WASHINGTON (NEXSTAR) – Tuesday’s presidential debate between President Donald Trump and former Vice President Joe Biden was seen by many as one of the few remaining opportunities for the incumbent president to erode the lead of his Democratic challenger.
Trump hasn’t climbed above 44 percent support since April, according to Real Clear Politics’ average of the national polls. The former vice president has hovered in the 48 to 51 percent range since late May. Currently, Biden holds a gap of over six percent of potential voters on average, according to RCP’s average.
Few likely election scenarios tested by FiveThirtyEight and others show Mr. Trump claiming both a popular vote and an Electoral College victory in November. A far more likely scenario is something similar to 2016, where the president would edge close enough that he would be able to cross the 270 vote total needed in the Electoral College while again losing the popular vote, likely by millions of ballots. But most pundits say Biden’s lead is wider than Hillary Clinton’s was at this point four years ago, and that both the national and state polls would likely need to shift toward Trump over the next month for the odds of an upset to match 2016.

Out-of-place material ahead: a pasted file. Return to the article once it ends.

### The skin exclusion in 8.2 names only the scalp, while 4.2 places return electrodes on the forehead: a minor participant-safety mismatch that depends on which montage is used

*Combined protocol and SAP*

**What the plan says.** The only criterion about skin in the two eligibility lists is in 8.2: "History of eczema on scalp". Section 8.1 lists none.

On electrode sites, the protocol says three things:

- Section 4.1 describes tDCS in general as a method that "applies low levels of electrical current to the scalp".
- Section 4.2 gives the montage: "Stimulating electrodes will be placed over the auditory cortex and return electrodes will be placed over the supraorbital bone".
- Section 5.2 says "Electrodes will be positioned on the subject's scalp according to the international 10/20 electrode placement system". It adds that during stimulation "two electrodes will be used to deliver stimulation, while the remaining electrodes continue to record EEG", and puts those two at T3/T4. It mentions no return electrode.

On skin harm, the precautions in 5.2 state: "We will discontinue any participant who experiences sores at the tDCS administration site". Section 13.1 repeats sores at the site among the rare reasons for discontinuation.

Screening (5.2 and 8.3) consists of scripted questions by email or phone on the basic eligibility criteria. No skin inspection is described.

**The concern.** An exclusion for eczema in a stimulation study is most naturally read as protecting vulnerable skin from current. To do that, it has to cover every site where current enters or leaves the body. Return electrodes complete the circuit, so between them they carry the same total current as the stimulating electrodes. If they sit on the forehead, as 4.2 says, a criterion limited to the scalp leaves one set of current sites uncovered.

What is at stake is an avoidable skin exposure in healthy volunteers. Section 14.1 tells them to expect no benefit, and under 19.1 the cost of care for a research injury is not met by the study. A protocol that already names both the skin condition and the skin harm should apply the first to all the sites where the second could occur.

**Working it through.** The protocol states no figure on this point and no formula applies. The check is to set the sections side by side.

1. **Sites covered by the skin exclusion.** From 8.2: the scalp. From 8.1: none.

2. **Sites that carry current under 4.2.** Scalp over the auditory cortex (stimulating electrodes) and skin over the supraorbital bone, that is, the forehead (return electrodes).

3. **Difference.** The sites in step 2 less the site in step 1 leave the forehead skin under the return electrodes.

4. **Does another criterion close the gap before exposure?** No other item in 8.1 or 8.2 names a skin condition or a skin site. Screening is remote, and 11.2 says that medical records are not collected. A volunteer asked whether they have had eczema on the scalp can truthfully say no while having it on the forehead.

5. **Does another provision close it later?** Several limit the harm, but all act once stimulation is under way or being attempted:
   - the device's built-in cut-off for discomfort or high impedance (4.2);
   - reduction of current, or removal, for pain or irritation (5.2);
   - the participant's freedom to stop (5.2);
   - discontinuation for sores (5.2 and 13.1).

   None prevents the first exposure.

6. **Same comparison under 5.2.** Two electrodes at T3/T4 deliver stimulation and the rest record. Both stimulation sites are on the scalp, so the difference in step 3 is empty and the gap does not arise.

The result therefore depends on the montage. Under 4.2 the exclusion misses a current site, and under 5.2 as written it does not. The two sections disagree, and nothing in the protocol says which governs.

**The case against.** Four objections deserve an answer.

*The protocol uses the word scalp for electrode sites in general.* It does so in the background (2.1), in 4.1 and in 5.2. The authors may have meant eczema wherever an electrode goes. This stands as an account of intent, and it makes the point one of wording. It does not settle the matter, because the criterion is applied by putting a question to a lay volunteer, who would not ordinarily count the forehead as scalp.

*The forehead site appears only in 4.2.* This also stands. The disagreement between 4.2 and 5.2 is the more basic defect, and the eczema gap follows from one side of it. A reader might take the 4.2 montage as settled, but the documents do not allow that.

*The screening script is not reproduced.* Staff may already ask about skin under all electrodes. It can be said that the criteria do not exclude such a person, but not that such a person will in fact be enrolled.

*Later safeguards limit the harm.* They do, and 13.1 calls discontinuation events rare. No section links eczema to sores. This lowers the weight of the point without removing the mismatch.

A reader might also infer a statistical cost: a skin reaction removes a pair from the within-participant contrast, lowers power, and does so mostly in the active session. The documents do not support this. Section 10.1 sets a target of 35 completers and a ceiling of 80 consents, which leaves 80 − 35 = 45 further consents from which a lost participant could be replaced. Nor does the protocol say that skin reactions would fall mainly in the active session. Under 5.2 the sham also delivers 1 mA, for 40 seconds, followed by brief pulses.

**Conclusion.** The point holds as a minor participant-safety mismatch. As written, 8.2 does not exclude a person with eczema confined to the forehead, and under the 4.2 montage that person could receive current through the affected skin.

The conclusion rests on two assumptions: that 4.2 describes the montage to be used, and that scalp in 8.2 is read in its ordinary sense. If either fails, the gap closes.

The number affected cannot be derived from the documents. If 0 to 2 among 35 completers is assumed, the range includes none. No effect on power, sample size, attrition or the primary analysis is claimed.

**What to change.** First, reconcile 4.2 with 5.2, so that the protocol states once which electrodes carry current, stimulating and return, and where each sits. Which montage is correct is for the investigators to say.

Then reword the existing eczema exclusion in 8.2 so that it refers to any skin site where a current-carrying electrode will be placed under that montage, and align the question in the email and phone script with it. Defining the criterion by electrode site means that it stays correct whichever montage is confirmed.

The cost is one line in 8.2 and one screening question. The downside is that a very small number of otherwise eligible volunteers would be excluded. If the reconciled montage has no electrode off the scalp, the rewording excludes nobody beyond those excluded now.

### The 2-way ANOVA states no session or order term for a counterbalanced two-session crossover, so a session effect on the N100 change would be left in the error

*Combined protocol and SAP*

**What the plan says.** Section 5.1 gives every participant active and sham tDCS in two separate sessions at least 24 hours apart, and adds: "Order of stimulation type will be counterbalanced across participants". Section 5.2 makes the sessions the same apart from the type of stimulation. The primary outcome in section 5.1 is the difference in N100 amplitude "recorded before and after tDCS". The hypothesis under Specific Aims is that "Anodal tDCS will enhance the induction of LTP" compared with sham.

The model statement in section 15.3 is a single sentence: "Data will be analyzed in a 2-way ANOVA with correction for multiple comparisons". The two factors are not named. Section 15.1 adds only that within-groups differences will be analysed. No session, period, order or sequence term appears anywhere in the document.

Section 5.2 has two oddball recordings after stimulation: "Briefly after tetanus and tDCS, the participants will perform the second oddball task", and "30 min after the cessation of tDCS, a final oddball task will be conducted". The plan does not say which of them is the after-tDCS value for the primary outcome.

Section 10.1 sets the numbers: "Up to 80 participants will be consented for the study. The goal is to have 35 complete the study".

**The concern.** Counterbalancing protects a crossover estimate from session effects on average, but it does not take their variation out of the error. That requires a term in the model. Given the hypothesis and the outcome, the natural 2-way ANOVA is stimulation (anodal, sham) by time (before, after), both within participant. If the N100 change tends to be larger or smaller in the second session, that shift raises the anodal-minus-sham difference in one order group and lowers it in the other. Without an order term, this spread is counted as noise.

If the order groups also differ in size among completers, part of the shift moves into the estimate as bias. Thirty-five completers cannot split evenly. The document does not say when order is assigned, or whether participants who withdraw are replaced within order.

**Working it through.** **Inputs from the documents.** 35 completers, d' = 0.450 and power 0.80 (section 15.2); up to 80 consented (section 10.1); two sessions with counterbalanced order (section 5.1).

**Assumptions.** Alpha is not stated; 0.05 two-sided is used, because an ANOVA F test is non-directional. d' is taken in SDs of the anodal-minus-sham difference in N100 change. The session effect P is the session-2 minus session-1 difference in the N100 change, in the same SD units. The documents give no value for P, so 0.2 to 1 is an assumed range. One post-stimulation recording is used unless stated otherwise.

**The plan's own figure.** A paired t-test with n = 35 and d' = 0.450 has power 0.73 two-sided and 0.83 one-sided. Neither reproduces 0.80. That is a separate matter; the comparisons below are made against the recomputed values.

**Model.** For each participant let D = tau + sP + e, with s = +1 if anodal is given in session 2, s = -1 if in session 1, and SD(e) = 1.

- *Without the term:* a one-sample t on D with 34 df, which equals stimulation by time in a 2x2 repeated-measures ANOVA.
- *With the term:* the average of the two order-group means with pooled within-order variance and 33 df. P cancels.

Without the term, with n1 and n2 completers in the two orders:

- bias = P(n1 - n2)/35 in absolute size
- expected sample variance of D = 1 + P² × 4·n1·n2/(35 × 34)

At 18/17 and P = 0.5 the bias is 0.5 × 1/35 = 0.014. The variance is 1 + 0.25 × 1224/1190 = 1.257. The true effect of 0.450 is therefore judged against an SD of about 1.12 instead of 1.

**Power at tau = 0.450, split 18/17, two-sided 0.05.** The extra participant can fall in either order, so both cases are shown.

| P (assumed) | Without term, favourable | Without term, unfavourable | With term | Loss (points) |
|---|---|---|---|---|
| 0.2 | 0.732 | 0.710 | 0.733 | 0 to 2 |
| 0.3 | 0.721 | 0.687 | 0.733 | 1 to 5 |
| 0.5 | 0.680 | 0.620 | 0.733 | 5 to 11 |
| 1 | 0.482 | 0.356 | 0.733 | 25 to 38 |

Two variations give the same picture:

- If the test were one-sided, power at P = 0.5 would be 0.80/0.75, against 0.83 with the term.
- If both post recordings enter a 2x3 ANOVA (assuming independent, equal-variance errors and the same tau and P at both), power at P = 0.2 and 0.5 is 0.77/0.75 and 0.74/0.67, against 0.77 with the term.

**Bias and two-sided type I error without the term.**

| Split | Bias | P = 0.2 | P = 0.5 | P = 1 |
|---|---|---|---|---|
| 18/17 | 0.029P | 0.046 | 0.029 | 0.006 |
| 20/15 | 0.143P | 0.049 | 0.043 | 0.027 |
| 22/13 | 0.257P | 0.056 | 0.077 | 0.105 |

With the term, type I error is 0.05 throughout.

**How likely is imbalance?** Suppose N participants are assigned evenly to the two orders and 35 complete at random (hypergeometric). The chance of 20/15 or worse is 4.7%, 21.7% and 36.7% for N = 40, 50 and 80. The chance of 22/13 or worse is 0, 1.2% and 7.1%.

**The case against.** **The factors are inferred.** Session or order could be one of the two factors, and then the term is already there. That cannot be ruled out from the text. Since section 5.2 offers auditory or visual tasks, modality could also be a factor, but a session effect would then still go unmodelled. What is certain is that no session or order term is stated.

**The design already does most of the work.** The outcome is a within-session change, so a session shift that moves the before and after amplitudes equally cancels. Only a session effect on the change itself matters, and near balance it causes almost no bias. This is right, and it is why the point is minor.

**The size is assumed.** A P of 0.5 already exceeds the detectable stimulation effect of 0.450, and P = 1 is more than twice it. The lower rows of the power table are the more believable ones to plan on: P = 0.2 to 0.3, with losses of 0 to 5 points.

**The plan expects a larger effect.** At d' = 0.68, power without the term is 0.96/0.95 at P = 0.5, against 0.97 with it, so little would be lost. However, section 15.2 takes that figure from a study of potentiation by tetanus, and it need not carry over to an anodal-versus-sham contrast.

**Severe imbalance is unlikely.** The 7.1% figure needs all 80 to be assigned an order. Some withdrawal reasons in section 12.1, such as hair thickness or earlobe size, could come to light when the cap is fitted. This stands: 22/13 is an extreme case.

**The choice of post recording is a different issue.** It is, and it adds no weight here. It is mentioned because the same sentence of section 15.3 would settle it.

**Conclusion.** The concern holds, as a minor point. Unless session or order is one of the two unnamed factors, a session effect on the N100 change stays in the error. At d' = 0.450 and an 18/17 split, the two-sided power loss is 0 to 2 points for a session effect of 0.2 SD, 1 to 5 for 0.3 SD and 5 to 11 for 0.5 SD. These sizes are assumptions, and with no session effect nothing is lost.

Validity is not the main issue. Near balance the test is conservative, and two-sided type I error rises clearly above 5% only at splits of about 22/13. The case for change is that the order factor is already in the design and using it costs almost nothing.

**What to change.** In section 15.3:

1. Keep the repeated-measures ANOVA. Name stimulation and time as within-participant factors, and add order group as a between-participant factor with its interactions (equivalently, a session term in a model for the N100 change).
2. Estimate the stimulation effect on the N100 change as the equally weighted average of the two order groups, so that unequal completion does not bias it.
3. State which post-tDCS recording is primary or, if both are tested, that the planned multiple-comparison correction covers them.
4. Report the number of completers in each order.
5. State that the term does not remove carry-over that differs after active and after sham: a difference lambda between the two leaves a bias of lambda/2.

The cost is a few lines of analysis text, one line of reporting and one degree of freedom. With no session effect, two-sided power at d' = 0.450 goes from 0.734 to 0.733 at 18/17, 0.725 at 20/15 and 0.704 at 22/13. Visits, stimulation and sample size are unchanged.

Wednesday is typically a heavy reporting day for state-level polling in key battlegrounds, but relatively little new info was released this week as pollsters try to account for the verbal sparring voters witnessed at Tuesday’s debate.
What little evidence there is from Tuesday night is not favorable for Mr. Trump. In a recap Ipsos panel from before and after the debates, the president’s consistent interruptions were not viewed favorably.
“Only about one-third said Trump’s performance was “somewhat good” or “very good,” and 50 percent said it was “very poor,” reports the staff of FiveThirtyEight. “Biden’s performance was more positively received, with around 60 percent saying they thought he performed well.”
A CBS survey found that 48 percent of poll watchers felt that Biden won while only 40 percent thought Trump was victorious.
While we don’t have debate numbers fully baked into national polls yet, numbers released by Rasmussen and USC/Dornsife on Wednesday indicated an eight-point edge for Biden, slightly above the Real Clear Politics running average of 6.4 percent.
Earlier this month, FiveThirtyEight Editor-In-Chief Nate Silver tweeted out his projected likelihood of Electoral College victory based on popular vote margin. According to Silver, a win of more than six points in the popular vote would virtually guarantee that Biden wins the Electoral College.
For perspective, Real Clear Politics showed Clinton leading by 3.2 points nationally on election day in 2016, but she ended up winning the popular vote by just 2.1 percent. That margin was close enough to make a state-level upset a more realistic proposition.
Four consecutive weeks of planned debates between the candidates on the Republican and Democratic tickets could create some new movement in the polls. It’s not clear yet whether Tuesday night’s performance will help or hurt Trump in national polling. The looming confirmation battle of over a third Trump-appointed Supreme Court Justice could also inject new volatility in the weeks ahead.